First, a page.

Frisch team studies a tiny plant with a big impact

Frisch team studies a tiny plant with a big impact

The science of sequencing: Decoding duckweed genes

Every living thing has a genetic blueprint, called a genome, that determines how the organism is structured and how it works. The genomes of plants and animals are made up of billions of chemical subunits called base pairs, strung together in a sequence unique to each creature. Base pairs are the letters of the genetic alphabet, arranged differently for each gene, like the chapters of a book.

The Human Genome Project has led to the decoding of more than 3 billion base pairs found in human beings. The genomes of other animals, plants, and microorganisms have also been decoded. But the Wolffia australiana (duckweed) genome is still largely unknown, hence the goal of this project is to sequence and analyze, gene by gene, the base pairs of the tiny plant. Some of those genes are similar to those found in other plants and animals and some are used by the plant for its unique functions.

For the Waksman Student Scholars Program, Rutgers scientists have taken DNA from the plant and used special enzymes to connect it to DNA from bacterial cells. The hybrid DNA can be carried by bacteria, which can be grown in large amounts. The bacteria are grown on petri dishes, and the colonies carrying plant DNA are called clones.

These clones are provided to the WSSP high schools for further study. The Frisch School’s science department chair, Mindy Furman, and her students began to study the clones by making many copies of the duckweed DNA inserts using PCR (a procedure commonly used in forensic labs to make millions of copies of DNA). The students measured the plant DNA pieces with gel electrophoresis. Any clones found to have a big enough piece of duckweed DNA are sent back to Rutgers for decoding the genetic letters, that is, DNA sequencing.

“You insert your DNA into a well and you run electrical current through it and it pulls down the DNA,” explained Jennifer Ledner of Paramus. “We compare it to a ladder of identified DNA fragments, where you know the size. If it’s too small you won’t be able to learn anything from it.”

“We deal with the actual base pairs of the DNA,” said Ben Sultan of West Orange. “My clone had an insert of 790 base pairs. It’s interesting that we are studying the building blocks of the duckweed.”

At Rutgers, DNA sequencing is performed to read the genetic alphabet of each student’s clones. Since plants and animals can have billions of genetic letters, the information is catalogued, organized, and processed using computer programs. The genetic sequences, in the form of graphs called waveforms, are sent back to the students for further study.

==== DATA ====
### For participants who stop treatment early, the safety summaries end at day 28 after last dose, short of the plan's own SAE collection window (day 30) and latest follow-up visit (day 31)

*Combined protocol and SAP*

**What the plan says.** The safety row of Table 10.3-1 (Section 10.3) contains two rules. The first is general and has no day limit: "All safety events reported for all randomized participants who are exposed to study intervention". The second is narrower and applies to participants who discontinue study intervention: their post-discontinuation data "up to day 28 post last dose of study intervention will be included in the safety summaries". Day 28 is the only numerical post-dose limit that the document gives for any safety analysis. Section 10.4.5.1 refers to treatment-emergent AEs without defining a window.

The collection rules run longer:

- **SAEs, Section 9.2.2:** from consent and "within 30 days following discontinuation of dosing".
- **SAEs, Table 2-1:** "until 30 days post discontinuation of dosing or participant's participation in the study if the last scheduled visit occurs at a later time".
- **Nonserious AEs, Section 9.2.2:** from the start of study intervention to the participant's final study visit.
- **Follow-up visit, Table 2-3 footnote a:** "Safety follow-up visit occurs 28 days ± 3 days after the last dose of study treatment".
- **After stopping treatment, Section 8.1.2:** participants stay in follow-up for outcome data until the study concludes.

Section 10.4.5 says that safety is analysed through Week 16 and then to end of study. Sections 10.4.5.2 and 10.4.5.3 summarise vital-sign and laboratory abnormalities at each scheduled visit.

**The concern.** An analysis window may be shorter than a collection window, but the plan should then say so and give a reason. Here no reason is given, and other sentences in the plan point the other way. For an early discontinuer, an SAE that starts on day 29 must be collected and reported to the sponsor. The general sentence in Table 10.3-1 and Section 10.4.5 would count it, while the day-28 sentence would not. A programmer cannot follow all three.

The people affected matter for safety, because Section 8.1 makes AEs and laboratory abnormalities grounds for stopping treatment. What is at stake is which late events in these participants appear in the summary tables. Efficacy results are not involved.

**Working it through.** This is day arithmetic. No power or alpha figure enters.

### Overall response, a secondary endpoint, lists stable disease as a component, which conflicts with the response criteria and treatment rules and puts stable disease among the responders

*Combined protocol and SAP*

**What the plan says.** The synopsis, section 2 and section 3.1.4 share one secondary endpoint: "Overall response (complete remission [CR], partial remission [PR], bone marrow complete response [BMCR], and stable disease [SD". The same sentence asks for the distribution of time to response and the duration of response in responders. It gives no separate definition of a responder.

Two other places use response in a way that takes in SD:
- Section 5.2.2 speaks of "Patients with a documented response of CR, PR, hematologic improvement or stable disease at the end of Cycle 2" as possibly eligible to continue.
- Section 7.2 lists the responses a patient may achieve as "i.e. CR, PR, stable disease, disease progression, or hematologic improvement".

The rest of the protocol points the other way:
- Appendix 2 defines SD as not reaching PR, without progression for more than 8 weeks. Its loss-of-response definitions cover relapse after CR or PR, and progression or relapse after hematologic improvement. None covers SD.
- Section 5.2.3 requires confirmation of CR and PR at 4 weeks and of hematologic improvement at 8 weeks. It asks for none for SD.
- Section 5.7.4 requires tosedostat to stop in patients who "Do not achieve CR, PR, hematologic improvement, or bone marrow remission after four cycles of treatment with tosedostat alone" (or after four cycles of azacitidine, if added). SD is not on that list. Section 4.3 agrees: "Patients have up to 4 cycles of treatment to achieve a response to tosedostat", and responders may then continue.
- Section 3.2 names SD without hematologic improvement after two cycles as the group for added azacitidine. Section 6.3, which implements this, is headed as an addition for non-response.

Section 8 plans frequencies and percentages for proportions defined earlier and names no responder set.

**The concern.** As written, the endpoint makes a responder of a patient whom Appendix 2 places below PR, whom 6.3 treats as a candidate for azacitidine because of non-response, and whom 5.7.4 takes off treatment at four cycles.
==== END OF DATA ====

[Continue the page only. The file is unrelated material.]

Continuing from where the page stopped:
DNA base pairs are strung together in each gene like letters in a language. And like most languages there are also punctuation marks, which can be found in the genetic narrative. When the students receive the sequence data for the clones, they can use a computer program called DSAP (DNA Sequence Analysis Program) to find these punctuation marks, showing the beginnings and ends of the genes. They can also use computer analysis to determine what the proteins, produced by genetic instruction, might look like.

In addition, students will compare the sequence of their clones to other genetic sequences in a vast database, maintained by the National Center for Biotechnology Information, or NCBI. According to NCBI’s website, the database contains the genetic sequences from more than 800 organisms, including plants, animals, and microorganisms, from bees and bacteria to zebrafish. Using very powerful computer programs they will be able to answer questions such as: “Is your sequence similar to sequences found in any other organism?” and “What is the function of your gene?”

Hannah Lebovics and Ariana Schanzer, both 16-year-olds from Englewood, accompanied Furman to the WSSP training institute in July.

“We sequenced four clones each and analyzed what proteins they code for, how it can improve our knowledge and understanding of duckweed, and how it can help us,” said Hannah.

“We had noncoding regions and we had coding regions,” said Ariana, referring to types of DNA they studied. “A seemingly negative result [that did not match the database] … could mean you found a new gene,” she added. The students working on this project could discover duckweed genes that look and act like genes found in other plants and animals, or genes that were novel, i.e., brand-new discoveries.

One example of a gene the two girls studied in the summer workshop was one that works in mitochondria, the cell structures found in all plants and animals that provide energy for the cell. “We found proteins that were also found in humans and other organisms, that were important for mitochondrial transport and removal of copper,” Ariana reported.

“It’s a necessity for all living organisms, so it should be important,” she concluded.

Ariana, Hannah, and their classmates are now studying a new set of clones, a process that can take months from start to finish. They are patiently pursuing the project, step-by-step, hoping to contribute to the understanding of the duckweed genome and how it can be used to help humankind.

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